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JOURNAL ARTICLE

Pharmacoeconomic analysis of amphotericin B lipid complex versus liposomal amphotericin B in the treatment of fungal infections

Joseph L Kuti, Srividya Kotapati, Peter Williams, Blair Capitano, Charles H Nightingale, David P Nicolau
PharmacoEconomics 2004, 22 (5): 301-10
15061680

BACKGROUND: Potential differences in toxicity, potency and acquisition price among the liposomal amphotericin B formulations makes it unclear which agent is less costly when total resource consumption and treatment-associated costs are considered.

DESIGN: A retrospective cost-minimisation analysis in 51 patients was performed to compare the cost of amphotericin B lipid complex (ABLC) and liposomal amphotericin B (L-AMB) from the hospital perspective. Costs ($US, 2001 values) were divided into level I (acquisition price only), level II (costs of all associated treatment, i.e. adverse events, failures, etc.) and level III (total fungal-related hospitalisation) costs.

RESULTS: No significant differences in patient demographics or length of therapy were apparent among those receiving ABLC or L-AMB. The clinical success rate in this population was similar between ABLC and L-AMB (53% vs 60%, p = 0.68), thus justifying the use of a cost-minimisation analysis. Among patients with baseline elevations in serum creatinine, 47% receiving ABLC and 10% receiving L-AMB experienced further increases in serum creatinine (p = 0.025). No differences in total treatment costs (level I, II, or III) were evident between patients receiving ABLC or L-AMB. When adjusted for duration of therapy, however, costs were significantly lower for ABLC than for L-AMB (level I: ABLC $US340 versus L-AMB $US435, p = 0.002; level II: ABLC $US361 versus L-AMB $US454, p = 0.027). The costs attributable to the prevention or treatment of adverse events were not different between the two treatments, and the economic outcome in this analysis was highly sensitive to the acquisition price and dosage of the lipid antifungal formulation. Two-way sensitivity analysis revealed that as long as the milligram price of L-AMB was greater than 135% of the milligram price of ABLC, ABLC remained the less costly formulation.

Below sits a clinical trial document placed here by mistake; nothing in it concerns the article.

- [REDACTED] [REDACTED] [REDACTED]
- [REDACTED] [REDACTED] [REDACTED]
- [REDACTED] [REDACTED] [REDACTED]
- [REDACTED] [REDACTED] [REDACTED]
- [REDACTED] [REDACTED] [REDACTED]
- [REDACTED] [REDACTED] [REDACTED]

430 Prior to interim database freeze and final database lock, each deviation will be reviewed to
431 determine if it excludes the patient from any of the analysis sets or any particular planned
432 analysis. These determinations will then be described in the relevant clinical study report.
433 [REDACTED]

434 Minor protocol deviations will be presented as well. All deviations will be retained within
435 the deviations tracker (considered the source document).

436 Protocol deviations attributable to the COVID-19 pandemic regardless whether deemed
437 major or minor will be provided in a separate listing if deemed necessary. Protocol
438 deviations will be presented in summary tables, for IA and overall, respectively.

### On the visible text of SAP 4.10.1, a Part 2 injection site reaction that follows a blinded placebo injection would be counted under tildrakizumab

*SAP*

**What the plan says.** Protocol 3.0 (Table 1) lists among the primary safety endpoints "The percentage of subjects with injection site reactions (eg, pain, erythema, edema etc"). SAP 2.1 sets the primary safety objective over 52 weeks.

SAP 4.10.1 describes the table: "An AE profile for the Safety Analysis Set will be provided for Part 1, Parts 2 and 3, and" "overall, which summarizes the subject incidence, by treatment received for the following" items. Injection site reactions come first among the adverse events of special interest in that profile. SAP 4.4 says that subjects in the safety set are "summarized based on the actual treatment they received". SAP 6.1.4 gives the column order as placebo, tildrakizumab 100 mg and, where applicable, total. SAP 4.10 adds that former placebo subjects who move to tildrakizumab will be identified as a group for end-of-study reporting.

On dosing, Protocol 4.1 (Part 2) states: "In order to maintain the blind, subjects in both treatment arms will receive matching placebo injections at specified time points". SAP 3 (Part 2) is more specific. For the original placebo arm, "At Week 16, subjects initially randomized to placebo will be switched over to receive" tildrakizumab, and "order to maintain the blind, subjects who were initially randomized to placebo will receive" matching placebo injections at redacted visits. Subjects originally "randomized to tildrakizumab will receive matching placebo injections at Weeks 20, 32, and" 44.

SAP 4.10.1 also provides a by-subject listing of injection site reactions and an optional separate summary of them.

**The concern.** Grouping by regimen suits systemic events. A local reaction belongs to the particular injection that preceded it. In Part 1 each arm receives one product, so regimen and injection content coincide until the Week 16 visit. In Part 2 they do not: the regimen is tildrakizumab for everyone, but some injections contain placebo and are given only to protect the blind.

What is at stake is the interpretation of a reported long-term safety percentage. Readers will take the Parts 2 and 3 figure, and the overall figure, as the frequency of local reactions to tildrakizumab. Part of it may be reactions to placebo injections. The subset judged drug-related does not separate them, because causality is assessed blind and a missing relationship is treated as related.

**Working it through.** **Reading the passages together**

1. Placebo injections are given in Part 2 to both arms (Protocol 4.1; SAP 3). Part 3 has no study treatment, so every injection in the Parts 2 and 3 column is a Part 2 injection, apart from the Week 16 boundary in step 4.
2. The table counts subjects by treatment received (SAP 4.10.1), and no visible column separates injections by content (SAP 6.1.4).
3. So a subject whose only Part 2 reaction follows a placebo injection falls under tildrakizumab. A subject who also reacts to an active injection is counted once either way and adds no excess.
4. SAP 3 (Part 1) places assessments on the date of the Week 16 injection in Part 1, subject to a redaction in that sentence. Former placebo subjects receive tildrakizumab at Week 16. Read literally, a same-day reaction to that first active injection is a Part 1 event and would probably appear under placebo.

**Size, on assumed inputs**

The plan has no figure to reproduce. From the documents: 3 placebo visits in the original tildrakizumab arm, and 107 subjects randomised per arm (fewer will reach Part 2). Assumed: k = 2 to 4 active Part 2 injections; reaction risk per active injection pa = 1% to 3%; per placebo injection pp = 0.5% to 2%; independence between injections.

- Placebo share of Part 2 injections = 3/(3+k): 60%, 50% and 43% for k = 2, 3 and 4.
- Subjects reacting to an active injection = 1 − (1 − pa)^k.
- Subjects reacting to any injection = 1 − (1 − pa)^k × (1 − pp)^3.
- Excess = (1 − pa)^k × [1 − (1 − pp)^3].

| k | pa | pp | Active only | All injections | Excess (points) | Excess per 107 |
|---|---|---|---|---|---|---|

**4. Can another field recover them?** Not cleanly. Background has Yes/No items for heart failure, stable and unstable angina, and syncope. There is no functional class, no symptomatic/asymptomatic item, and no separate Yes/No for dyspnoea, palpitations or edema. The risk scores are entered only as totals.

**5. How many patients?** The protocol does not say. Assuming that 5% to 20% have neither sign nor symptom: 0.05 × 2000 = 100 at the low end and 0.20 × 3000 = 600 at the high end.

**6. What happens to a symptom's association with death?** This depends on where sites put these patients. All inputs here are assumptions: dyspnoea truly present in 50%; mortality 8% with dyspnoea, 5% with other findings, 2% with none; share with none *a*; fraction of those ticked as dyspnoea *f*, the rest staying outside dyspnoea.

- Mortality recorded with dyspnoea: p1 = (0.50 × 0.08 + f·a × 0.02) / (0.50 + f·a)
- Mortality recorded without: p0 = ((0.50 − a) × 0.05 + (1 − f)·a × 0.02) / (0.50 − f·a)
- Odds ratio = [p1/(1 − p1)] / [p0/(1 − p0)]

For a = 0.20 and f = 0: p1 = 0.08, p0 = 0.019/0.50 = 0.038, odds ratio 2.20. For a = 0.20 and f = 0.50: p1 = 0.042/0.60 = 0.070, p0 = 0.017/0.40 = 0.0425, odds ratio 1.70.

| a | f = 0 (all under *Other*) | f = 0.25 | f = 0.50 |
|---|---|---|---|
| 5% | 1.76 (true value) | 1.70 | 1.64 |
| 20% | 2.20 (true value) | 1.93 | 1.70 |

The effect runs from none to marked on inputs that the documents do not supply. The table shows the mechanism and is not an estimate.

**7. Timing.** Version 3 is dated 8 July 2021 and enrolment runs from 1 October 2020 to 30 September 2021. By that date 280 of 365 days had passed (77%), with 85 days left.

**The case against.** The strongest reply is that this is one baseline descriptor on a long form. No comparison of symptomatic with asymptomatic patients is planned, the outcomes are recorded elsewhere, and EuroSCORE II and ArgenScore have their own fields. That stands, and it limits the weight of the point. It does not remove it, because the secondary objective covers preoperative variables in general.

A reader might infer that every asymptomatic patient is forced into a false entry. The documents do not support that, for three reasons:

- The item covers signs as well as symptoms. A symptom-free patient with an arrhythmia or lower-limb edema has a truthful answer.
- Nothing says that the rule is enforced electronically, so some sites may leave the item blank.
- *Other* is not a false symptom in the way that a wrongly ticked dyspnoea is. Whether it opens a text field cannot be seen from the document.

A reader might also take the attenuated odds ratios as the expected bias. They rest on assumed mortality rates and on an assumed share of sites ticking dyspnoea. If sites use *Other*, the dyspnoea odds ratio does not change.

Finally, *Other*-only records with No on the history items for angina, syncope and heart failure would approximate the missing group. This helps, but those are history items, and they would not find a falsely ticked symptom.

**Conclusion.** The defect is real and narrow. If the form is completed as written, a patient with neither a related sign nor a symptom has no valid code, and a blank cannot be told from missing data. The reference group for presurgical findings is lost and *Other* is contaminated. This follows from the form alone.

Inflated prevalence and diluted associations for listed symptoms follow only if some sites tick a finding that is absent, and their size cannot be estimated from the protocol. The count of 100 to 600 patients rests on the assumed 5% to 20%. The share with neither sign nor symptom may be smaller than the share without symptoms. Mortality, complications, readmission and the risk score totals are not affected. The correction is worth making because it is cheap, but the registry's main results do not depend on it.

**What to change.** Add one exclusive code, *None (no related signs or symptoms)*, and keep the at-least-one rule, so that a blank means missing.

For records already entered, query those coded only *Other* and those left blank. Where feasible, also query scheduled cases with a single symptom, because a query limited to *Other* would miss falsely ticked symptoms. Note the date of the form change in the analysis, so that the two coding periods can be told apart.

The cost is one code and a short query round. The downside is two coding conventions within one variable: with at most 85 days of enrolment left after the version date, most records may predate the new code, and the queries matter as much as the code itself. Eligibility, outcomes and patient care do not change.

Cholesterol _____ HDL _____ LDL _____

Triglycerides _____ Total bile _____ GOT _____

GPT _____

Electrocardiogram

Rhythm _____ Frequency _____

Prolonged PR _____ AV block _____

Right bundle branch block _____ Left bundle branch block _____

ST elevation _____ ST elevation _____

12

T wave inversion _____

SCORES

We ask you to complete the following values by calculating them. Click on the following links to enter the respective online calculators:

CONCLUSION: In this patient population, total hospitalisation costs were not different between lipid antifungal formulations. However, after controlling for duration of therapy, ABLC was less costly than L-AMB, when considering acquisition costs of the lipid antifungal agent and costs associated with concomitant antifungal therapy and the treatment of adverse events or lipid failures, indicating that the acquisition price of these agents should be predictive of their cost differences.

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